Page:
which python # (either Python 3 or Python 2)
which python3 # (be explicit)
which python2 # (legacy)

.... you'll see a Python instance named which is inside your virtual environment.

PyRAF: the Extra Step

In the special case of PyRAF, the installation requires an instance of IRAF to be active, for which the version in SciSoft is not suitable. Please see:

.... about how to get IRAF on your side before proceeding. This includes instructions on how to set up and activate the freestanding 64-bit IRAF as well as your virtual Python.

Installing and using Python packages

To install (say) the PyRAF package into the virtual environment, activate your virtual Python and/or IRAF if and as necessary, then the appropriate one of:

python3 -m pip install pyraf
pip install pyraf # (legacy)

You can then verify that your Python package has been installed by starting Python, and saying at its prompt:

import pyraf
pyraf.__file__ # (a pathname inside your virtual environment)
pyraf.__version__ # ('2.1.14' at the time of writing)

.... or (in PyRAF's case) by saying at the shell prompt:

which pyraf

.... and verifying that its pathname is within your virtual-Python directory.

Problems with numpy

Under Linux in particular, attempts to update (eg) astropy by the obvious incantation will also pull in a newer version of numpy which is suboptimal. (For the Advanced Player: Debian's system numpy links to Debian's copy of OpenBLAS, which is well-tuned, while the newer one uses its own libopenblasp, which seems not to be. Similar problems may exist with MacPorts, whose numpy hooks into Apple-specific accelerator libraries.)

The following workaround has been seen to work:

python3 -m pip install --no-deps --ignore-installed astropy

The first argument (--no-deps) tells pip to not follow the chain of dependencies, so that the resulting astropy will link against the system version of numpy; the second (--ignore-installed) tells pip to ignore any local copies of astropy.

Third-party Python scripts

A script intended to be invoked by name at the shell prompt may well have the "flash-bang" line at the beginning, to tell it which (in this case) Python interpreter to use, eg one of:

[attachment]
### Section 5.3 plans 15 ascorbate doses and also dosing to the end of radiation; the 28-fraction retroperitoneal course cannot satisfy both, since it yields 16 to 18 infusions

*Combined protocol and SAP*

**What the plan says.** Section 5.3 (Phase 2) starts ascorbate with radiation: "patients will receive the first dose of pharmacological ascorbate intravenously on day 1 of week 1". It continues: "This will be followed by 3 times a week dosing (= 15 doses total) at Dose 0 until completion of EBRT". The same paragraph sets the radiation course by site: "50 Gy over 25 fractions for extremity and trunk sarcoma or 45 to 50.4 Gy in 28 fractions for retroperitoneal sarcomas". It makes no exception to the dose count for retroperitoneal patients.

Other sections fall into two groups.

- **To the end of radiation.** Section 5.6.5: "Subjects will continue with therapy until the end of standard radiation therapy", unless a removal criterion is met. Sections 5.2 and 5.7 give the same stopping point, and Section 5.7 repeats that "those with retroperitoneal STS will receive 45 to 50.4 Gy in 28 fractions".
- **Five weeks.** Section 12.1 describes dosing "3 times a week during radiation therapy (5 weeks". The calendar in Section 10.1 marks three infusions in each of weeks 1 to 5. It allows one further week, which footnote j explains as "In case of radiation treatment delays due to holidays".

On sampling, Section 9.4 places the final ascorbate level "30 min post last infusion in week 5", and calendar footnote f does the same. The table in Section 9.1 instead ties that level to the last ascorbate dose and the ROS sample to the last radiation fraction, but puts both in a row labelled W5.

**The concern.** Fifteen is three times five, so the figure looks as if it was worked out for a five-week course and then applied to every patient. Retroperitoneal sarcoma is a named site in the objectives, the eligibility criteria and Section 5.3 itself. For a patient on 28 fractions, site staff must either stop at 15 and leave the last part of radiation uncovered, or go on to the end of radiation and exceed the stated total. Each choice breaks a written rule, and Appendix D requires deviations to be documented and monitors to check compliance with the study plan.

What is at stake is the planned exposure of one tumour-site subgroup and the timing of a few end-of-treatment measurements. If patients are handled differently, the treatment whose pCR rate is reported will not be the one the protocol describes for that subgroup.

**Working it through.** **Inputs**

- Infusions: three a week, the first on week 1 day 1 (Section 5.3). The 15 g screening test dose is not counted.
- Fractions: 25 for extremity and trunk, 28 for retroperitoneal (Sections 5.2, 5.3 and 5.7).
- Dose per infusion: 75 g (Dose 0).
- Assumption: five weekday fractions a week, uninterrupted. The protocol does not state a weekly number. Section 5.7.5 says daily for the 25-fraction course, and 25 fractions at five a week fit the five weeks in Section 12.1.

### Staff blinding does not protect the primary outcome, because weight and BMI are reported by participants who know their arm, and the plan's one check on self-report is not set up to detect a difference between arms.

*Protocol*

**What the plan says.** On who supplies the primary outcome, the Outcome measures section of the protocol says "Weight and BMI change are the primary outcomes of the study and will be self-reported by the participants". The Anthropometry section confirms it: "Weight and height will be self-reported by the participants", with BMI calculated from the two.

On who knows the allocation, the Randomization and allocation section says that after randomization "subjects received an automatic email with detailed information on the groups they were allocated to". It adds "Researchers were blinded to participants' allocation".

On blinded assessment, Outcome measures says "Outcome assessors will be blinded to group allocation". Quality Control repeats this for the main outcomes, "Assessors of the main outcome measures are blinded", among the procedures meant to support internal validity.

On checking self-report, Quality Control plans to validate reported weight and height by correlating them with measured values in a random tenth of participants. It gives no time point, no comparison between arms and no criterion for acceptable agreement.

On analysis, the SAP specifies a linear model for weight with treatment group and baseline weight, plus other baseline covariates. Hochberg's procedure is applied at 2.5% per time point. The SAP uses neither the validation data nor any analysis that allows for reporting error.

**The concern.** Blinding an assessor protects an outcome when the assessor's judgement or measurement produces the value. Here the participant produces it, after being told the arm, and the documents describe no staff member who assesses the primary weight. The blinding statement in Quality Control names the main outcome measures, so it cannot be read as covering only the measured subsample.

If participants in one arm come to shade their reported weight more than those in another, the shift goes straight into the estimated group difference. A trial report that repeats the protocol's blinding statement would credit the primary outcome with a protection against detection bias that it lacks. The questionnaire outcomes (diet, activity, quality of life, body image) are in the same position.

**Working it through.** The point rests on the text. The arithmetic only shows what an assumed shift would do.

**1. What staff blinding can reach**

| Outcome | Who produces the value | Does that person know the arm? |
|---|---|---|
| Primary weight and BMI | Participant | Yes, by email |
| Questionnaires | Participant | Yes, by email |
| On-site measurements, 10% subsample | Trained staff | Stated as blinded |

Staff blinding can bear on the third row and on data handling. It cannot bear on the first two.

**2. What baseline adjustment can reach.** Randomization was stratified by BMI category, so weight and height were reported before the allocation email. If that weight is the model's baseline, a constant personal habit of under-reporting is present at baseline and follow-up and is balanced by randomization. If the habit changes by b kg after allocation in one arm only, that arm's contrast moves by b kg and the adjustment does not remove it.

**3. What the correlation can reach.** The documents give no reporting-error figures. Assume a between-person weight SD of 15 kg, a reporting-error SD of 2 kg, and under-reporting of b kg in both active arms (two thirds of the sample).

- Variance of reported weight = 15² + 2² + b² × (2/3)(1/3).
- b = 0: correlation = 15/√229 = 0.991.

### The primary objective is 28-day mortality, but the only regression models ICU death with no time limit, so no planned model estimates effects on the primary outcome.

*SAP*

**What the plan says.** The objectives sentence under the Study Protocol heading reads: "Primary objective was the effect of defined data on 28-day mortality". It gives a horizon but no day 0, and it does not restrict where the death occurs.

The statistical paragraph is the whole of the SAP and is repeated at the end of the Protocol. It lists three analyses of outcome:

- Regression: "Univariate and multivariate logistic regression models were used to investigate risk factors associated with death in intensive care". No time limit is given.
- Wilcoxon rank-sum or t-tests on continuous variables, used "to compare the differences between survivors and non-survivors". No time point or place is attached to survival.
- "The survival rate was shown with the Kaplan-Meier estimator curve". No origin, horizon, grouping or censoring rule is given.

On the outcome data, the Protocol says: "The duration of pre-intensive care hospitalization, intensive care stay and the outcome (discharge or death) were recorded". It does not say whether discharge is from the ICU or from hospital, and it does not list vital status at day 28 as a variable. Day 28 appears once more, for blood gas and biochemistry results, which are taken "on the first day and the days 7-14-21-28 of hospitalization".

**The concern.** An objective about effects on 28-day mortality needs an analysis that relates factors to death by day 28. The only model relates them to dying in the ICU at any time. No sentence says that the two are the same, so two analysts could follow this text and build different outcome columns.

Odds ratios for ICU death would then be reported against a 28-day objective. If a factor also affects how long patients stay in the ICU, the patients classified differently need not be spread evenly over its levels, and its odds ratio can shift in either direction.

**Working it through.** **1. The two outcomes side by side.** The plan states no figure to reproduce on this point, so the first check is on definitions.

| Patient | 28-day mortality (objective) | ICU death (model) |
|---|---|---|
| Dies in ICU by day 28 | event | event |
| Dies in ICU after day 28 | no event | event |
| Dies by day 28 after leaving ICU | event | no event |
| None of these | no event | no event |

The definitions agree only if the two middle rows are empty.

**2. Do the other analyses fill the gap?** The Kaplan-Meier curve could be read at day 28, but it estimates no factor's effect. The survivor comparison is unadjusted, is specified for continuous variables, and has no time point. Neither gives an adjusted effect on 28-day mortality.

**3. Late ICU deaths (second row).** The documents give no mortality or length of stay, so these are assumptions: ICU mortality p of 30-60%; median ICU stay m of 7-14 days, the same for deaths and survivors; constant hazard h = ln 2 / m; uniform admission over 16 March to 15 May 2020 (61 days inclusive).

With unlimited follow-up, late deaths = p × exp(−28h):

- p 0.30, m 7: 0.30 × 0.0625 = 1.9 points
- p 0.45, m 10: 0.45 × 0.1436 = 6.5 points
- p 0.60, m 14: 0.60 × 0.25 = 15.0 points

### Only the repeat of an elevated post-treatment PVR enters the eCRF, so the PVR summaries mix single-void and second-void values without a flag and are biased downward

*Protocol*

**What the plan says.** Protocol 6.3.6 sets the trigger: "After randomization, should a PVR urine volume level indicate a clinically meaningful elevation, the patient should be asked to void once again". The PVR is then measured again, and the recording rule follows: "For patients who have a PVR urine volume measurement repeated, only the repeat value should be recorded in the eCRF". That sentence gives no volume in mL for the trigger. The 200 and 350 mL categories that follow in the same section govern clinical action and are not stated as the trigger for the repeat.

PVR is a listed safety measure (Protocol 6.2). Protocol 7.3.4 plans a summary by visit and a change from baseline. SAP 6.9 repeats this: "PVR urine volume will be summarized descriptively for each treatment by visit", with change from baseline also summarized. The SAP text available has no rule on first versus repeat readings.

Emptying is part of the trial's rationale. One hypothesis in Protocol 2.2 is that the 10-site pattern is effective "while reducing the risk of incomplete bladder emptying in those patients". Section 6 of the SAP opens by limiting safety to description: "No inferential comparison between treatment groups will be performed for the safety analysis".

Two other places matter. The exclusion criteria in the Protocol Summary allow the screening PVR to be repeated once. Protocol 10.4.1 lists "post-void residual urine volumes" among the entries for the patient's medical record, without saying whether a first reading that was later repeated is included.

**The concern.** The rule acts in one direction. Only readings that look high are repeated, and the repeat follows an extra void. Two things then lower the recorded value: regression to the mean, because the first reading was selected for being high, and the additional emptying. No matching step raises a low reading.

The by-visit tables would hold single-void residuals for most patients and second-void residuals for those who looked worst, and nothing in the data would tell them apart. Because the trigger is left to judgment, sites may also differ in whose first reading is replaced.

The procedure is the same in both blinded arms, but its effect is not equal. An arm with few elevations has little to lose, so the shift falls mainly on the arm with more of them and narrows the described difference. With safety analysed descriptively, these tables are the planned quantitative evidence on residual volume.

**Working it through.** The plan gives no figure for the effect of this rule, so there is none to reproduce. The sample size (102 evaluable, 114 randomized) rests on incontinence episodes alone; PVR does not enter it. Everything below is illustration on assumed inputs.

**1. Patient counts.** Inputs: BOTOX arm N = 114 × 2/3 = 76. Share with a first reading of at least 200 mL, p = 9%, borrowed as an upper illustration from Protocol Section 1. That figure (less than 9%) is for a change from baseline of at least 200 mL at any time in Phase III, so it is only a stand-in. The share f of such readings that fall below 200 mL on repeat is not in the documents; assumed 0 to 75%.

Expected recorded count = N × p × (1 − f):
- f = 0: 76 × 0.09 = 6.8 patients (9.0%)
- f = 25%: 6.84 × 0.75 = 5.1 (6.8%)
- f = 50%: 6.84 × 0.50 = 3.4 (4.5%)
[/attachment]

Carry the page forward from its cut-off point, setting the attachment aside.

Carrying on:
#!/usr/bin/python # (WRONG: system Python)
#!/opt/local/bin/python3 # (WRONG: not portable)

This is Bad News: it hard-wires use of one particular Python interpreter (Apple's, or MacPorts's, respectively) into the program, which is likely to break portability. In third-party Python scripts or examples, you may even see:

#!/usr/local/bin/python # (WRONG: not there, here)

.... or some other variant which assumes you've installed some version of Python manually. (This may be true for your laptop, but scripts written there would break when run on your desktop system.)

To properly generalise such scripts, edit the first line to instead say the appropriate one of:

#!/usr/bin/env python3
#!/usr/bin/env python2 # (legacy)

This will cause the script to use the first appropriate Python executable on $PATH, which (when it's active) will be the one in your virtual environment .... unless perchance $PATH gets pruned or preempted by something in between, as integrated development environments are wont to do.

Leaving the virtual Python environment

If you wish (for whatever reason) to revert to using the system Python, exit from Python if necessary, then say (at the shell prompt):


Note that the shell prompt has been changed back, as saying:

which python # (should show the system Python)
which python3 # (should complain or return nothing)

.... will confirm.

Cloning a virtual Python environment

Virtual Pythons have absolute pathnames stitched in, so they can't be moved or copied as-is; but they can be recreated without excessive effort. The first part is done inside the virtual Python in question, using the appropriate one of:

python3 -m pip freeze -l | tee ~/requirements-3.txt
pip freeze -l | tee ~/requirements.txt # (legacy)

(The second is necessary within a virtual Python 3 built as shown above, as pip will not be available directly via your $PATH.) This yields, both in the named file and to your screen, a list of everything installed by pip into that virtual environment, eg:


To add that set of packages into another virtual Python setup elsewhere, deactivate the old virtual Python, activate the new one (creating it if necesary), then saying in it:

python3 -m pip install --upgrade -r ~/requirements-3.txt
pip install --upgrade -r ~/requirements.txt # (legacy)

The requirements file documents your required set of extra packages in a near-executable form. If you're keeping all your own Python programs under version control, it would be wise to add this file to your saved set as a record of any support libraries you may have found necessary, and to keep it up-to-date. Please bear in mind that the underlying system packages, which aren't mentioned here, may well differ between your desktop, your laptop, and whatever Linux servers you're using. If in doubt, use separate names for them (eg requirements-desktop.txt, requirements-glamdring.txt etc) .... and let us know of any differences you may find, as they may indicate holes in our Python coverage.

Categories: Astro software | Astrophysics | IRAF | PyRAF | python | virtual Python